Iran Nuclear NewsUN can't say Iran's nuclear program is peaceful

UN can’t say Iran’s nuclear program is peaceful


AP: The U.N. nuclear chief said Monday he still can’t confirm that all aspects of Iran’s nuclear program are peaceful, and he expressed serious concern at North Korea’s refusal to allow the return of nuclear inspectors.

The Associated Press

By Edith M. Lederer

The U.N. nuclear chief said Monday he still can’t confirm that all aspects of Iran’s nuclear program are peaceful, and he expressed serious concern at North Korea’s refusal to allow the return of nuclear inspectors.

Yukiya Amano, the head of the International Atomic Energy Agency, called on Iran to fully implement all resolutions of the IAEA board of governors and the U.N. Security Council, including demands to suspend uranium enrichment and start negotiations to ease global concerns that it is seeking to make atomic weapons.

Amano also called for “concerted efforts” to resume six-party talks on dismantling North Korea’s nuclear program “at an appropriate time.” He addressed the General Assembly Monday with his first annual report since he took over the post from Mohamed ElBaradei late last year.

North Korea conducted two nuclear weapons tests in 2006 and 2009, drawing international condemnation and U.N. sanctions and heightening concern that the country is building a nuclear arsenal. The autocratic Asian state has not permitted the Vienna-based watchdog to implement safeguards in the country since December 2002 and no inspectors have been allowed in since April, making it impossible for inspectors to report about its atomic activities.

The six-party talks — including the U.S, China, Russia, Japan, North Korea and South Korea — have been stalled since Pyongyang walked out last year amid international criticism of its long-range missile launch. Prospects for resuming negotiations had been clouded since the deadly March sinking of a South Korean warship blamed on North Korea.

A North Korean diplomat rejected the IAEA’s allegations saying they are based on a misunderstanding of the nuclear issue on the Korean peninsula.

The diplomat said North Korea’s nuclear deterrence is a response to the nuclear threat from the United States dating back to the 1950s, and the only way to denuclearize the Korean peninsula is to build confidence between Washington and Pyongyang and conclude a peace treaty officially ending the 1950-53 Korean War.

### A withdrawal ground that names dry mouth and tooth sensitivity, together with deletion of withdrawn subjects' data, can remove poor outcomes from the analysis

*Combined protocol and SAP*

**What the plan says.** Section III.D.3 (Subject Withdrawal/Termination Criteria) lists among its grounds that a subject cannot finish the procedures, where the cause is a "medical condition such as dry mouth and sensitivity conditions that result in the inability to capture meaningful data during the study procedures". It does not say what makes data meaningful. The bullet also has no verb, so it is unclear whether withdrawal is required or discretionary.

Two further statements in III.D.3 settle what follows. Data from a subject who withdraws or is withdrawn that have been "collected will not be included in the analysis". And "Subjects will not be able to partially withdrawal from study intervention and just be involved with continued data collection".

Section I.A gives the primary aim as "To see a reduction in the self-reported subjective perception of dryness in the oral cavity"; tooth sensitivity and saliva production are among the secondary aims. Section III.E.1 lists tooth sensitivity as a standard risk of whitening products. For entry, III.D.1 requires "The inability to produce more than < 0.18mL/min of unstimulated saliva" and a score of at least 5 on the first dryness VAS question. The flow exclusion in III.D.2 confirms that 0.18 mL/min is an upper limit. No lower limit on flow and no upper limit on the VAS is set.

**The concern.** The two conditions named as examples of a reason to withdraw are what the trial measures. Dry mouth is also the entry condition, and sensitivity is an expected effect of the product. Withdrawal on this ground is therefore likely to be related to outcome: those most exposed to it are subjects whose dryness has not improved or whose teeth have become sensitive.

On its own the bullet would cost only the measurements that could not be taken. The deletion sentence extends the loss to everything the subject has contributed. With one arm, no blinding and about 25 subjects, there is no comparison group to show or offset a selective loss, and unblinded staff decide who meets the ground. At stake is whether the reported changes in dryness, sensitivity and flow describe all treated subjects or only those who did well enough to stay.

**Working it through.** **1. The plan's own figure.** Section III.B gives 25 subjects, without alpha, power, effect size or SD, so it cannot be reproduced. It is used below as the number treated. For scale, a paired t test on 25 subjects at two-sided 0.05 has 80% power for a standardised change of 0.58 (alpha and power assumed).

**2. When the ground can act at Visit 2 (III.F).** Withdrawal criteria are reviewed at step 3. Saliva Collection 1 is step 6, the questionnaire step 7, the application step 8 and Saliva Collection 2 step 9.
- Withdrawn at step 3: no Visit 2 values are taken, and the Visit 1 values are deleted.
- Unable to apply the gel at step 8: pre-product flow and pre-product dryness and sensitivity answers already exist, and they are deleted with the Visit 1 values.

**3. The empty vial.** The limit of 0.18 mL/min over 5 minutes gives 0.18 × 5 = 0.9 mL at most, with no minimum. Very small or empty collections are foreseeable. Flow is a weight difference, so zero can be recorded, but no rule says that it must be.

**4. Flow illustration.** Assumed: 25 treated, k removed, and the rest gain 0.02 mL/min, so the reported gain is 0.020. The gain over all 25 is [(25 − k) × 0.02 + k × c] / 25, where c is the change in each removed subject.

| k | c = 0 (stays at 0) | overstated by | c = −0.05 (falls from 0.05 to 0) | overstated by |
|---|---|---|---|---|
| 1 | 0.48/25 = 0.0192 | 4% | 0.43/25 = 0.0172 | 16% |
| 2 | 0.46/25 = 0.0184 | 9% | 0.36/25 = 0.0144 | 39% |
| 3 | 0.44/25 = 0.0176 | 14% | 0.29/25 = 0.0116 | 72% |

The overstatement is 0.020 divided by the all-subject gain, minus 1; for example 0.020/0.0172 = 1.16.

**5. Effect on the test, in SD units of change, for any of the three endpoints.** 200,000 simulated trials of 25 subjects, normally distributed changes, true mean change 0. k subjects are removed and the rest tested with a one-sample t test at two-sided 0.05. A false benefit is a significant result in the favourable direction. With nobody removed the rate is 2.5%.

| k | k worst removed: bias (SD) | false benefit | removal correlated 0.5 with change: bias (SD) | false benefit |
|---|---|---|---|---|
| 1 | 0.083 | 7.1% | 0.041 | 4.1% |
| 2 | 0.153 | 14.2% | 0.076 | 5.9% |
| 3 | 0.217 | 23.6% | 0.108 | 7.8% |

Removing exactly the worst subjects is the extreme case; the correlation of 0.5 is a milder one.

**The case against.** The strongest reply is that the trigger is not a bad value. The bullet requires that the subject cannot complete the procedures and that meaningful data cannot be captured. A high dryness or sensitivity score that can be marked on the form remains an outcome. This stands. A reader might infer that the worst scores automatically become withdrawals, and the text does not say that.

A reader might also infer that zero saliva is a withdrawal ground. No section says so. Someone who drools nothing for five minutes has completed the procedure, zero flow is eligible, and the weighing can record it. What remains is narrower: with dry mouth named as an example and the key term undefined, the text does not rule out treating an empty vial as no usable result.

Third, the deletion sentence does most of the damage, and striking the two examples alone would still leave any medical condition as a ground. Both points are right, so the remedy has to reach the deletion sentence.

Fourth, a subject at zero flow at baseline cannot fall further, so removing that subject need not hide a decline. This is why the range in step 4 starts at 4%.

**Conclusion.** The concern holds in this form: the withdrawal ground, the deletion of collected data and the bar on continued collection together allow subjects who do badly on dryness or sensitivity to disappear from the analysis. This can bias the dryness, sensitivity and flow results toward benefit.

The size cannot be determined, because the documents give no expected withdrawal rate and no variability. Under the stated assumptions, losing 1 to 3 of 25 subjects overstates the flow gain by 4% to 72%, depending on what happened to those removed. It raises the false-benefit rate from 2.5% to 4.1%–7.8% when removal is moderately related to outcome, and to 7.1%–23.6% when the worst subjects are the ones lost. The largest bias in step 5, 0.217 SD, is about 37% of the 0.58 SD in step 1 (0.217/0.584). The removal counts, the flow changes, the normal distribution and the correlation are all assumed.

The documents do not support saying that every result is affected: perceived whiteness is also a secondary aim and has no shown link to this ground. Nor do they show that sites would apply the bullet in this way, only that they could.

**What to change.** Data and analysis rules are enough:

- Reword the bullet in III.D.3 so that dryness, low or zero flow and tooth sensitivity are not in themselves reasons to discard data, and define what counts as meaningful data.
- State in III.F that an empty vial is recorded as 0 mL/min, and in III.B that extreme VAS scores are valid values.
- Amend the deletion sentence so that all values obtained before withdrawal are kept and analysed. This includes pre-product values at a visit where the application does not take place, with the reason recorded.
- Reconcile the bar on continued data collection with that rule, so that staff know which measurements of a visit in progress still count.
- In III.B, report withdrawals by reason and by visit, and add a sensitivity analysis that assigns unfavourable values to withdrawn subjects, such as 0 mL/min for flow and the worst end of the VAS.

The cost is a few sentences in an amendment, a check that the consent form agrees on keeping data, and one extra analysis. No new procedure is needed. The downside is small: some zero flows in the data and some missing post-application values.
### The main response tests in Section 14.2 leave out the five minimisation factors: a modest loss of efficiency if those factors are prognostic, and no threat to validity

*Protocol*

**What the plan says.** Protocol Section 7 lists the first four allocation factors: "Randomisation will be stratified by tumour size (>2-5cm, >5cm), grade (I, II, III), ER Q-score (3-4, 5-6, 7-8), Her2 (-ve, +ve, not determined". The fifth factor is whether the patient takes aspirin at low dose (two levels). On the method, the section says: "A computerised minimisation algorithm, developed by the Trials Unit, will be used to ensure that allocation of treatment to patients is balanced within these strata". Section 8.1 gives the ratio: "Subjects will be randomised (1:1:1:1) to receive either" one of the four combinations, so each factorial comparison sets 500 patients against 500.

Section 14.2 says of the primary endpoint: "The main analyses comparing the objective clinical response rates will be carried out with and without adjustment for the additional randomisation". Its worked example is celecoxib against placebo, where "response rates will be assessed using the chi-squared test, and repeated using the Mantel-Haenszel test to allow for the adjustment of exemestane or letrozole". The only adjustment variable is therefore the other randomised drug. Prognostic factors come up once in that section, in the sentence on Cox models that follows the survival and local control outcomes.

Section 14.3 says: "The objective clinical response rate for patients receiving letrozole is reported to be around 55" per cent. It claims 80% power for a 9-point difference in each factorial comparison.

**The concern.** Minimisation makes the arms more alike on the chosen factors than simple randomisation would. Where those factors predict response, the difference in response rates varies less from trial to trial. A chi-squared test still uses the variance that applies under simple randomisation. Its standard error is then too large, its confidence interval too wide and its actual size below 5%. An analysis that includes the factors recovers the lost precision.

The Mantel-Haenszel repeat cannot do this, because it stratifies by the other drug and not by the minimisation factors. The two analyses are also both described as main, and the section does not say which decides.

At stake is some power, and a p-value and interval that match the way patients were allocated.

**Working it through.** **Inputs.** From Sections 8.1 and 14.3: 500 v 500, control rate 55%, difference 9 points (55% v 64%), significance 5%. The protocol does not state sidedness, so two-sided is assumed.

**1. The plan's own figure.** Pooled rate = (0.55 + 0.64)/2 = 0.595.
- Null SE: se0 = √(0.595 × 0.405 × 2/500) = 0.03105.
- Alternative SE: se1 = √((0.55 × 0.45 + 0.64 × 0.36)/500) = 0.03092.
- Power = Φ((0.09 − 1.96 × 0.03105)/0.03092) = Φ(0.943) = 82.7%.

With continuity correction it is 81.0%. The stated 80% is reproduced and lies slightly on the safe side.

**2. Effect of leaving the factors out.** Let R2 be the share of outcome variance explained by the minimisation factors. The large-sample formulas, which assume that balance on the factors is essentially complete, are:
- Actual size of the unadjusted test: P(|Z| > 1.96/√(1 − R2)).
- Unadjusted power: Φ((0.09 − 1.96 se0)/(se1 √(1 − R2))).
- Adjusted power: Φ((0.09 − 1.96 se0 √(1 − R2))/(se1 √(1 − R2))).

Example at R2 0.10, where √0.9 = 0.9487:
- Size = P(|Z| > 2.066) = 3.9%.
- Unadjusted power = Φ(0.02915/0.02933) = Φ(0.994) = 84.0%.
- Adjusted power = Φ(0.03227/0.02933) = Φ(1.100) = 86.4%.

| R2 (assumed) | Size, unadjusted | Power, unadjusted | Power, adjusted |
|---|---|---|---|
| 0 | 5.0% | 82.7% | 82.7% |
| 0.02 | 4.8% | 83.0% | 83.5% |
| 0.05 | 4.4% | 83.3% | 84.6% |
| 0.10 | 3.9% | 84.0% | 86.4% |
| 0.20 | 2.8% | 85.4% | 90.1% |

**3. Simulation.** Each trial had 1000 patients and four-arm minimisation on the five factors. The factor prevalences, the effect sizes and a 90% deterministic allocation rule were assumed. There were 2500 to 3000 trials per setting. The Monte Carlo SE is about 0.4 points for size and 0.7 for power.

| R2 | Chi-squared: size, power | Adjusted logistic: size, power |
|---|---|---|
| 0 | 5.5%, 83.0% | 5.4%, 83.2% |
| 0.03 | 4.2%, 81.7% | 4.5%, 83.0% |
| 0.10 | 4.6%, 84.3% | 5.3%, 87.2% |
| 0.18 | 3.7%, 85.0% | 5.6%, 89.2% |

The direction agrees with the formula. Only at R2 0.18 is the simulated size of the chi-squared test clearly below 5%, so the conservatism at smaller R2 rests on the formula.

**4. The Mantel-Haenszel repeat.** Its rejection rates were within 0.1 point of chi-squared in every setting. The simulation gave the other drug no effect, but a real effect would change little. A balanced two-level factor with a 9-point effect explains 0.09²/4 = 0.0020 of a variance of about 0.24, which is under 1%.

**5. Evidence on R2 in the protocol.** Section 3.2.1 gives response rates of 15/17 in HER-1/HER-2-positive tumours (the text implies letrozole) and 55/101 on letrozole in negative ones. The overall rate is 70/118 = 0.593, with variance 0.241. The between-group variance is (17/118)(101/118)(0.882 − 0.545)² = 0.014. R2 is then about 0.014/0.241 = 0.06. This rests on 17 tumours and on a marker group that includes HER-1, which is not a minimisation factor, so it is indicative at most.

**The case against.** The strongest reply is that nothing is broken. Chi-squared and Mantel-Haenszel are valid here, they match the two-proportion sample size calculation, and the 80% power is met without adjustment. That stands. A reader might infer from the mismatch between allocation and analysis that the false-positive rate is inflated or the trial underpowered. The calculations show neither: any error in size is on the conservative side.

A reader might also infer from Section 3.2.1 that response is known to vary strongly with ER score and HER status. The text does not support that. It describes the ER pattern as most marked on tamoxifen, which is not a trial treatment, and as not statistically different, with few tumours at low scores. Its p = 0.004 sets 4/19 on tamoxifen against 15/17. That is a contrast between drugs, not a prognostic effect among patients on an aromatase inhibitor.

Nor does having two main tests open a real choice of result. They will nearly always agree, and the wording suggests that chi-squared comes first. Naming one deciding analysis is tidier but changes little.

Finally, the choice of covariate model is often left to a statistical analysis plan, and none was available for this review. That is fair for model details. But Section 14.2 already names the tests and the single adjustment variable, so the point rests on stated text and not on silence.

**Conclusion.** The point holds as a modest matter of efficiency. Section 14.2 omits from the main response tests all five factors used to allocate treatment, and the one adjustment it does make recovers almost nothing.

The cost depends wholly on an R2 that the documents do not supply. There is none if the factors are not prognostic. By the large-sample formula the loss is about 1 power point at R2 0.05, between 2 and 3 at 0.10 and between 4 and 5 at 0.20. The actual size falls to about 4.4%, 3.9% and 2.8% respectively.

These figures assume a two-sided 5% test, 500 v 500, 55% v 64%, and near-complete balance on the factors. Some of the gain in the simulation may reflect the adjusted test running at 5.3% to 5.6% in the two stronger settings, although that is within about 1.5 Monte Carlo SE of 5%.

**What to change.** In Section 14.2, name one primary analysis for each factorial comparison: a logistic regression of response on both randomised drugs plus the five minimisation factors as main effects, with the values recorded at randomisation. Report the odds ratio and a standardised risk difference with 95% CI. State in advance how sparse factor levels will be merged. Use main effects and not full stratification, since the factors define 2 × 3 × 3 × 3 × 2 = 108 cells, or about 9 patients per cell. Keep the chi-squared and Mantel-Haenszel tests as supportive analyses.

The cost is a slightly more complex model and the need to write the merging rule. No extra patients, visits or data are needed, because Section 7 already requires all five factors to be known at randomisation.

Amano’s statement that “Iran has not provided the necessary co-operation to permit the agency to confirm that all nuclear material in Iran is in peaceful activities” came as Tehran is negotiating on a date and place to resume talks with six major powers — the U.S., China, Russia, Britain, France and Germany. Tehran has said it would be ready to renew talks, which foundered a year ago, some time after Nov. 10, and on Sunday it proposed Turkey as a venue.

Iran’s Deputy U.N. Ambassador Eshagh Al-Habib said his government is “waiting to see the goodwill of the other parties and their real intention for meaningful and successful talks.”

Iran denies having nuclear weapons ambitions and says it only wants to enrich uranium to the lower levels used in producing fuel for power plants and nuclear medical radioisotopes used to treat cancer.

Al-Habib reiterated Iran’s commitment to the peaceful use of nuclear energy and said Iran has fulfilled its requirements under the Nuclear Nonproliferation Treaty’s safeguards agreement. He said additional requests “have been made under the pretext of the illegal resolutions of the U.N. Security Council.”

“Therefore, claiming that ‘Iran has not provided the necessary co-operation’ is incorrect and misleading,” Al-Habib said.

Amano told the 192-member General Assembly that there is growing interest in nuclear power “as a clean and stable source of energy that can help mitigate the impact of climate change.”

Some 60 countries are considering introducing nuclear energy and the IAEA expects up to 25 new countries to bring their first nuclear power plants on line by 2030, he said, and many countries with nuclear power are planning or building new reactors or trying to extend the life of existing reactors.

Amano said he has made cancer treatment in developing countries “a high priority for my first year in office,” noting that some 665 people in developing countries die of cancer every hour — nearly three times as many as in developed countries. He said the IAEA has delivered over $220 million worth of cancer-related assistance to developing countries since 1980 and the new focus has increased pledges and donations.

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